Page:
While the University of Alberta-run LGBTQ youth camp is being reorganized from an Edmonton-only program to a province-wide one, a new camp is being formed to take its place.
The new camp, called Queer Scouts YEG, will bring in educators to teach campers about how colonialism, racism, ableism, sexism and other forms of oppression are connected to homophobia and transphobia. The camp, started by former Camp fYrefly members, will accept 40 participants from the Edmonton area and focus on building community bonds. It will run July 23 to 29 at Pigeon Lake, on the site where Camp fYrefly used to occur.
Camp fYrefly was a local four-day retreat run by volunteers and the University of Alberta’s Institute for Sexual Minority Studies and Services (iSMSS). On March 23, iSMSS announced the Edmonton only program would restructured to a provincial model of operation by iSMSS due to organizational restructuring.
Claire Edwards, a former coordinator with Camp fYrefly and now an organizer of Queer Scouts YEG, said the old camp was important to both her and the LGBTQ community in the province.
“Camp fYrefly Edmonton meant the world to me,” Edwards said. “I cannot overstate the need for this in Alberta right now.”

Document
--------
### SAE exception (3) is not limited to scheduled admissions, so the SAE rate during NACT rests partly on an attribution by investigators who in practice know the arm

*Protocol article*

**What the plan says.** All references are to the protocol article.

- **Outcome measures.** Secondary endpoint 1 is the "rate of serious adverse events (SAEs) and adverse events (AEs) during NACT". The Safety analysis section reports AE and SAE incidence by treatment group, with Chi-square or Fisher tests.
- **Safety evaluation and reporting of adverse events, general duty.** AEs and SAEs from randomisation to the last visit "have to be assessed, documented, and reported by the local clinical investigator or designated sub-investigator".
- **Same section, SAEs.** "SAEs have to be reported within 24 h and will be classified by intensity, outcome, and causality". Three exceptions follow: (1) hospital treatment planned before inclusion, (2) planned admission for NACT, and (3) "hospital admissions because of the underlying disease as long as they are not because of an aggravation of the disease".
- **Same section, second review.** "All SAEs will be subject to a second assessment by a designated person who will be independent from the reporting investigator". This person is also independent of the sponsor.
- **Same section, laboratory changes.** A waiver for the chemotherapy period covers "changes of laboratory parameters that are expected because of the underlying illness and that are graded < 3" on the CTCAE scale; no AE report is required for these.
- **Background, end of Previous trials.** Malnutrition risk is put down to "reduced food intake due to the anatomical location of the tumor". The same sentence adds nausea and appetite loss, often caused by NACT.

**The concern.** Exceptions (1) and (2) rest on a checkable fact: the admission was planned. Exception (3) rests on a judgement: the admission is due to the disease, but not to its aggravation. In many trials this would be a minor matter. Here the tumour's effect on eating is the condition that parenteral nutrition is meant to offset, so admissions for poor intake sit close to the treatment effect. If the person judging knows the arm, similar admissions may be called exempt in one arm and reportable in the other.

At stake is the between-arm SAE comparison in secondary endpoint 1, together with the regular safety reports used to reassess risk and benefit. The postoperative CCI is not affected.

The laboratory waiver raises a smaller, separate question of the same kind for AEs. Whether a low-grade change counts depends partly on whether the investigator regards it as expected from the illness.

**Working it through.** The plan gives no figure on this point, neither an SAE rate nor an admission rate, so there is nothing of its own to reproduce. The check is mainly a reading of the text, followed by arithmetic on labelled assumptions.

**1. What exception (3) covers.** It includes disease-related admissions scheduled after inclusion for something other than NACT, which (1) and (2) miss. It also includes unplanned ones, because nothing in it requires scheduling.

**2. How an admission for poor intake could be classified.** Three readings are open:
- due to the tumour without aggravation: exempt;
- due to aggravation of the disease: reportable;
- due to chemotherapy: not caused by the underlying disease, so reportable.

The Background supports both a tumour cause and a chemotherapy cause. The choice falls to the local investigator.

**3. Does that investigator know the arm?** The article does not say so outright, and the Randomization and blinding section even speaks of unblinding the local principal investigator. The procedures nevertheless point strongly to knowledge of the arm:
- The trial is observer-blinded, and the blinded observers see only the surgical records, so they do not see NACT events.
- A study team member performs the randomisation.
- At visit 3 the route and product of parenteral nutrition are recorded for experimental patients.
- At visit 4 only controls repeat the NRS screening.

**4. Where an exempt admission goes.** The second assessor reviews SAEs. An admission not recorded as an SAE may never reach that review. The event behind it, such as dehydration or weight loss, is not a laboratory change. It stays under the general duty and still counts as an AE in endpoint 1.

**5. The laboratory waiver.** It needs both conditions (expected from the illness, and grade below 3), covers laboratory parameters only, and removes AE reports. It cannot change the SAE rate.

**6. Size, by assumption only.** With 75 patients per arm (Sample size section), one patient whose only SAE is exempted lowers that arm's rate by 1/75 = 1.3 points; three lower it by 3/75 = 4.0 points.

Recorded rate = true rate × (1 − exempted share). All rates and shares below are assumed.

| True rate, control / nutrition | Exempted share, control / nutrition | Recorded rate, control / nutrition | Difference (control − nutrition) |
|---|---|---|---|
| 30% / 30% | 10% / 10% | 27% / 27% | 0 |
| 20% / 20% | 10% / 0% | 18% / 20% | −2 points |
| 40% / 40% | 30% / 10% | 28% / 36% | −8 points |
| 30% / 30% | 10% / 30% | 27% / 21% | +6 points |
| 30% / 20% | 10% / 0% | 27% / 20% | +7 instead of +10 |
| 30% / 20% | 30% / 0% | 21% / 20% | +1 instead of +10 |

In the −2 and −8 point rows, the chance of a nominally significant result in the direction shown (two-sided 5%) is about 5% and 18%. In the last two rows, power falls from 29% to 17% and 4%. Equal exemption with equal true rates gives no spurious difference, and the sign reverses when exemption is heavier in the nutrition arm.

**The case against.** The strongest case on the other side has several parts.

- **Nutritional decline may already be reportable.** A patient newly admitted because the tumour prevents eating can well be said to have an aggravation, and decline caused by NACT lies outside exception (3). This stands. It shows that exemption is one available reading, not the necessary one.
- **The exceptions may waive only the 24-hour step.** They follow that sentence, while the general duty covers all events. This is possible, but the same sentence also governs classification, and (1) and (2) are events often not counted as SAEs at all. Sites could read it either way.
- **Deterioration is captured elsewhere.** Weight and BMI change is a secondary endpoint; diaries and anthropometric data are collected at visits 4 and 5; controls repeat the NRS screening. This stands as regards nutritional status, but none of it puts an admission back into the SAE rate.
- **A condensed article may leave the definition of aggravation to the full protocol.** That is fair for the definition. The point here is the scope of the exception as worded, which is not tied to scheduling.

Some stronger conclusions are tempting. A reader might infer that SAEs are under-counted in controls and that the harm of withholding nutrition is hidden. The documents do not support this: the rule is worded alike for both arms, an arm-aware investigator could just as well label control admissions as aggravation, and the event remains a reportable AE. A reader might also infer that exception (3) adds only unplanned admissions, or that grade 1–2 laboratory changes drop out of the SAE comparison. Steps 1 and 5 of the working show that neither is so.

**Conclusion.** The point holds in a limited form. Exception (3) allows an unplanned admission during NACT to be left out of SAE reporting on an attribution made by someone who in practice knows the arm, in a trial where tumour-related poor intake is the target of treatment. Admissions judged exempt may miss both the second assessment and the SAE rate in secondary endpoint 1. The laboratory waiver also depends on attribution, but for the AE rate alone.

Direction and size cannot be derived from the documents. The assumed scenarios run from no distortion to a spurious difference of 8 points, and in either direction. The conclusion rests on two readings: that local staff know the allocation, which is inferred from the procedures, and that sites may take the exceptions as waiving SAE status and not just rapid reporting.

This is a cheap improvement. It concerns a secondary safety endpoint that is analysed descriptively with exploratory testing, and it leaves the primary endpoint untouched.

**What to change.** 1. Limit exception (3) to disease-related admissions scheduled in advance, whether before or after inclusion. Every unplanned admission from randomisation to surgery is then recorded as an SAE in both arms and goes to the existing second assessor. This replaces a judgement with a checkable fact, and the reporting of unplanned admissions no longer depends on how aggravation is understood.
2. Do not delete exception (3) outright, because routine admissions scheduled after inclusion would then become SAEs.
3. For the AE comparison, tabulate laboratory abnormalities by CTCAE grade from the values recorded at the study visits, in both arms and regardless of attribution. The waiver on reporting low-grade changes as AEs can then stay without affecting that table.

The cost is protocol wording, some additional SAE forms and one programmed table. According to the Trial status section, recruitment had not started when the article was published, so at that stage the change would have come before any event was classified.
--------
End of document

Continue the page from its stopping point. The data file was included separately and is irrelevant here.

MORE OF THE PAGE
Jennifer Tupper, dean of the Faculty of Education, said Camp fYrefly has not been cancelled. Instead, it is “restructuring” its scope to a provincial level as a pilot project.
“All campers that would have attended separate Calgary and Edmonton camps will be accommodated in one provincial camp,” Tupper said.
However, Edwards said she doesn’t think the restructuring plan is in the best interest of participants looking to attend Camp fYrefly. She said when Camp fYrefly operated as a local camp, it would get two to three times as many applicants as it can accept each year. She worries that interested participants will be competing for limited spots in a provincial camp.
“When the dean says that this is just ‘restructuring,’ what she’s not saying is that this is a cut,” Edwards said. “It is a cut in overall spots, a cut in volunteers, and a cut in staff.”
Tupper said this provincial model is being tested out after successful implementation in Ontario and Saskatchewan and the decision was made with consultation Calgary Sexual Health and other key stakeholders. At the end of the summer, the camp’s success will be evaluated.
Edwards said the new Queer Scouts YEG camp will run similar programming but move beyond just focusing on resiliency or the ability to adapt to adverse reactions to queerness and forms of oppression. She hopes the program will allow youth to recognize they are not alone and build a support network. Many volunteers and organizers of the new camp are former members of Camp fYrefly’s organizational team.
“[What] will set this camp apart from others is that… [younger volunteers are] a lot better than older folks at seeing how queerness and other forms of oppression intersect,” Edwards said. “We want to build a camp that actually provides what the community is asking for.”